It’s no secret that the high-sugar, fast food-rich Standard American Diet is a land-mine of not-so-good ingredients that can harm your health.
But does nibbling on one too many chips, cookies or fatty burgers mean you need a diet “detox” — one of those juice or raw-food style fasts that lasts for three or four or 10 days?
Books and anecdotal stories on the Internet will tell you "Yes." But health experts are far from convinced.
(MORE: How I Finally Gave Up Junk Food)
Here’s a closer look at what you need to know about detoxing and the fiftysomething body:
It’s a confusing riot of choices in the world of cleanse-style diets with detox kits, detox clinics, books and Internet plans all competing for your attention and your dollars. But despite the laundry list of regimens, there’s really no set definition of what it means to detox.
There is, however, one common underlying philosophy. It goes something like this: By eliminating certain foods or eating a specific way, the body can shed itself of “toxins” (from food and the environment) that cause illness.
(MORE: Fiftysomething Diet: 5 Foods You Should Never Eat — or Try Not To!)
Does Detoxing Work?
A few scientists are currently dabbling in research on how water- and juice style fasts might help break addictions to things like cigarettes and alcohol. But research on the benefits or risks of any of the popular detox diet plans is scant.
In fact, experts suspect the whole concept is built on shaky ground. “There's little evidence that detox diets actually remove toxins from the body," says Mayo Clinic dietitian Katherine Zeratsky. “Indeed, the kidneys and liver effectively filter and eliminate most ingested toxins.”
Potential Dangers to Consider
Even more important than asking if detoxing works is questioning its safety. Here are three serious questions about plans to review with your physician:
1. How limited are the food choices? Skipping out on lean proteins, whole fruits, veggies, grains — or any food group, for that matter — can lead to nutrient deficiencies, particularly if the detox is kept up for more than a few days.
(MORE: Why Diets Don't Work — and What to Do Instead)
2. Are there too few calories? Depriving the body of the calories (energy) it needs to function leads to fatigue. The very low calorie "Master Cleanse," for example, is based solely on drinking one lemonade style beverage for 10 to 40 days, dietitian Keri Glassman tells CBS.
3. Does it call for colon cleansing? Flushing a long tube of water through the intestinal tract to “clean it out” can cause serious side effects such as nausea, vomiting, cramping, dehydration and bloating. And attention dieters: There’s no proof a colon cleanse helps with weight loss.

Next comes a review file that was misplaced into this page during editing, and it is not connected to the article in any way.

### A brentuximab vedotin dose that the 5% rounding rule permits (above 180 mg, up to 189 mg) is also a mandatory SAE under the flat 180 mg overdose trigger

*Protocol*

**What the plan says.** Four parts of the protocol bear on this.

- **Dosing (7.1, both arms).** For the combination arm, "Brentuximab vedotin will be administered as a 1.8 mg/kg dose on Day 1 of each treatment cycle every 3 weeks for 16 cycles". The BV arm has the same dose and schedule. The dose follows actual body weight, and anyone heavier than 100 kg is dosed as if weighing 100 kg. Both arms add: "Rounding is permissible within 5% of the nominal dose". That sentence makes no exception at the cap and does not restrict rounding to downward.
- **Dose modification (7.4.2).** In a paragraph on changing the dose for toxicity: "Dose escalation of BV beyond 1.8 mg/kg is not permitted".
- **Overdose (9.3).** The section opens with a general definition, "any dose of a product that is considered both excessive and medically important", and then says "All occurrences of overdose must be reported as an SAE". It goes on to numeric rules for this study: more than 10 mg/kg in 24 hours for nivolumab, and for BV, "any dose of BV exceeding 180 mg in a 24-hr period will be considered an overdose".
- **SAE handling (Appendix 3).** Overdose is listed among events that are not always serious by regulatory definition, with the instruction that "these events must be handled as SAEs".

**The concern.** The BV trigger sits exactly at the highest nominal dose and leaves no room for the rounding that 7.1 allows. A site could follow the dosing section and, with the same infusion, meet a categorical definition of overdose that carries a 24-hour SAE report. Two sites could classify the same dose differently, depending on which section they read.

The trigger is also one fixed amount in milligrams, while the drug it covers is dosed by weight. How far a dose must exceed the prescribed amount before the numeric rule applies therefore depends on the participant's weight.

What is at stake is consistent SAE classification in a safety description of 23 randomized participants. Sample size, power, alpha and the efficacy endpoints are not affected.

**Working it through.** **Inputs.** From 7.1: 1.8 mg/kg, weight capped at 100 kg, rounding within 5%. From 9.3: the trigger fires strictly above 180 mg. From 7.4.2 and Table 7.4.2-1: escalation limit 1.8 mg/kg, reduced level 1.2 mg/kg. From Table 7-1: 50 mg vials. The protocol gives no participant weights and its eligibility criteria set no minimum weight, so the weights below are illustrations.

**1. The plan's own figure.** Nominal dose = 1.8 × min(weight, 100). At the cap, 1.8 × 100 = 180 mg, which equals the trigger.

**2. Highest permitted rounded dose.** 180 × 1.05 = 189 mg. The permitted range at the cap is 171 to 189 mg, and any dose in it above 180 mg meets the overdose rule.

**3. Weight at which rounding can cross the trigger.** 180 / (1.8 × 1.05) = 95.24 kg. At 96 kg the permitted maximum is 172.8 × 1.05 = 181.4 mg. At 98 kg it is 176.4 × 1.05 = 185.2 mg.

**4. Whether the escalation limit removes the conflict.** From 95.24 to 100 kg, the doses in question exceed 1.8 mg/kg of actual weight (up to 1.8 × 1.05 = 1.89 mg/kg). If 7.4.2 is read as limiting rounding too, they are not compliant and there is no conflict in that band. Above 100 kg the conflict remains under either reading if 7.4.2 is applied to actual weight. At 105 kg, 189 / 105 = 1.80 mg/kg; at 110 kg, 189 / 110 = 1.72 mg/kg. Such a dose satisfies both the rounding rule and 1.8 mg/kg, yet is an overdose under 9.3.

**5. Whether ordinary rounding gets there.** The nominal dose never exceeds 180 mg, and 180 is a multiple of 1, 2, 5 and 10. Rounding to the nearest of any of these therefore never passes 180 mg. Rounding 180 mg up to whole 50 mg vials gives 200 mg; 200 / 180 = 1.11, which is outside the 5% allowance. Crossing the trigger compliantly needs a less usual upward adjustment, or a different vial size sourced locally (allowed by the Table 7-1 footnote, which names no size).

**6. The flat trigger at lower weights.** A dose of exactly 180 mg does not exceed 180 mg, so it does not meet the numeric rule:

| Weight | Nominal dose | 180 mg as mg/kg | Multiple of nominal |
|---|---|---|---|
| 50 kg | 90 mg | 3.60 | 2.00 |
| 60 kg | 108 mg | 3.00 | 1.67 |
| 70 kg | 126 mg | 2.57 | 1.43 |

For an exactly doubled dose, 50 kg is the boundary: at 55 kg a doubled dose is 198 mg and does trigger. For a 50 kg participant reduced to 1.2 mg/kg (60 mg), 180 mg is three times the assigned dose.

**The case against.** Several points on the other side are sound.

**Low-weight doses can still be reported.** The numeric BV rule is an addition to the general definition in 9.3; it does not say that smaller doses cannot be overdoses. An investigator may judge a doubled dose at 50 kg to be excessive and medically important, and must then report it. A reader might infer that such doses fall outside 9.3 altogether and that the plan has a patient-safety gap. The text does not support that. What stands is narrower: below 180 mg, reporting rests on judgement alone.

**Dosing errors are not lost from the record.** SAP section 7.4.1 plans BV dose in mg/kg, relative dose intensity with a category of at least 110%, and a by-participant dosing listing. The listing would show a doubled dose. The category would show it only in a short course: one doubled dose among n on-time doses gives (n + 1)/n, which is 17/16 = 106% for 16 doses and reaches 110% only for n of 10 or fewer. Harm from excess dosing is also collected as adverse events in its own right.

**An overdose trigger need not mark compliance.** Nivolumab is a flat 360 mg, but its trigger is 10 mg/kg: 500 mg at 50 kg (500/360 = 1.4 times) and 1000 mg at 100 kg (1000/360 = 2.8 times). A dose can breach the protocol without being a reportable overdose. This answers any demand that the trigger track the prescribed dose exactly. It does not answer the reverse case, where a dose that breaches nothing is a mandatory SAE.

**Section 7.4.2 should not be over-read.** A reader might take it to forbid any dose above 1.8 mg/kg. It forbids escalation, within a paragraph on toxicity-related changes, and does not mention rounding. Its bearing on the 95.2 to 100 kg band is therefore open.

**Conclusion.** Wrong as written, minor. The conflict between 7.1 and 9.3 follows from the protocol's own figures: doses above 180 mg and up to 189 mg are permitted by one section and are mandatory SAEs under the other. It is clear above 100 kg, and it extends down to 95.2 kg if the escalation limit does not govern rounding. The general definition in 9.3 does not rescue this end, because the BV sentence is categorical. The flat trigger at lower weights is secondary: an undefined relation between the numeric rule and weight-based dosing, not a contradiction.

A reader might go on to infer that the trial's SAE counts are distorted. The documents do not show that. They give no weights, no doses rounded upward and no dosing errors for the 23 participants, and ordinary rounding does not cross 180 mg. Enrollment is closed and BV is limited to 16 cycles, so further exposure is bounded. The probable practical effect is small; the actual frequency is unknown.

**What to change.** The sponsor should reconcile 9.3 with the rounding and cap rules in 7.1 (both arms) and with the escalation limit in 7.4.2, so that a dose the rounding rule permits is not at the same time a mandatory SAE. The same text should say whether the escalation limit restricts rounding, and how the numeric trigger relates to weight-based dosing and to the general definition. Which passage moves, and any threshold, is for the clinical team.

A Healthier Detox?
In the end, many experts warn older adults to just say "No" to detox regimens.
“Detox diets can affect our ability to maintain blood sugar levels within normal,” says dietitian Lona Sandon in Today’s Dietitian. “If you are taking diabetes medications, you may put yourself in danger of a too-low blood glucose level by cutting out food groups but continuing to take your medication.”
Still, a day or two of fasting — something we all do unintentionally when a flu bug or brief illness hits — might not hurt.
“As for older adults, you wouldn’t want to start a detox diet undernourished,” says Amy Joy Lanou, senior nutrition scientist with the Physicians Committee for Responsible Medicine, in Today's Dietitian. “But it wouldn’t necessarily be a problem for a 65-year-old person who’s been overeating and having two-martini dinners and is trying to figure out how to reset and eat more healthfully. That person could use a fast to jumpstart that process.”
But do fiftysomethings need to fast or detox? Not really.
What Should You Do?
The best way to clean up bad eating habits is to gradually turn to a whole-foods diet while focusing on two key strategies: eliminate added sugars and minimize processed foods.
Getting rid of excess sugar should help boost energy. Staying away from nutrient-poor, highly-processed convenience foods nets you more vitamins, antioxidants and a whole slew of disease-fighting chemicals that are all good for health.
To start you on this healthier eating path, here are a few good recipes:
Harvard’s sparkling ice tea with lemon, cucumber and mint or Eating Well magazine’s green smoothie are refreshing low-sugar alternatives to sweet summer beverages.
Or try upping your fresh vegetable ante with salads or a cold veggie-rich summer soup, such as Cooking Light magazine’s gazpacho. If you’re filling half the plate with produce, it’s all good.
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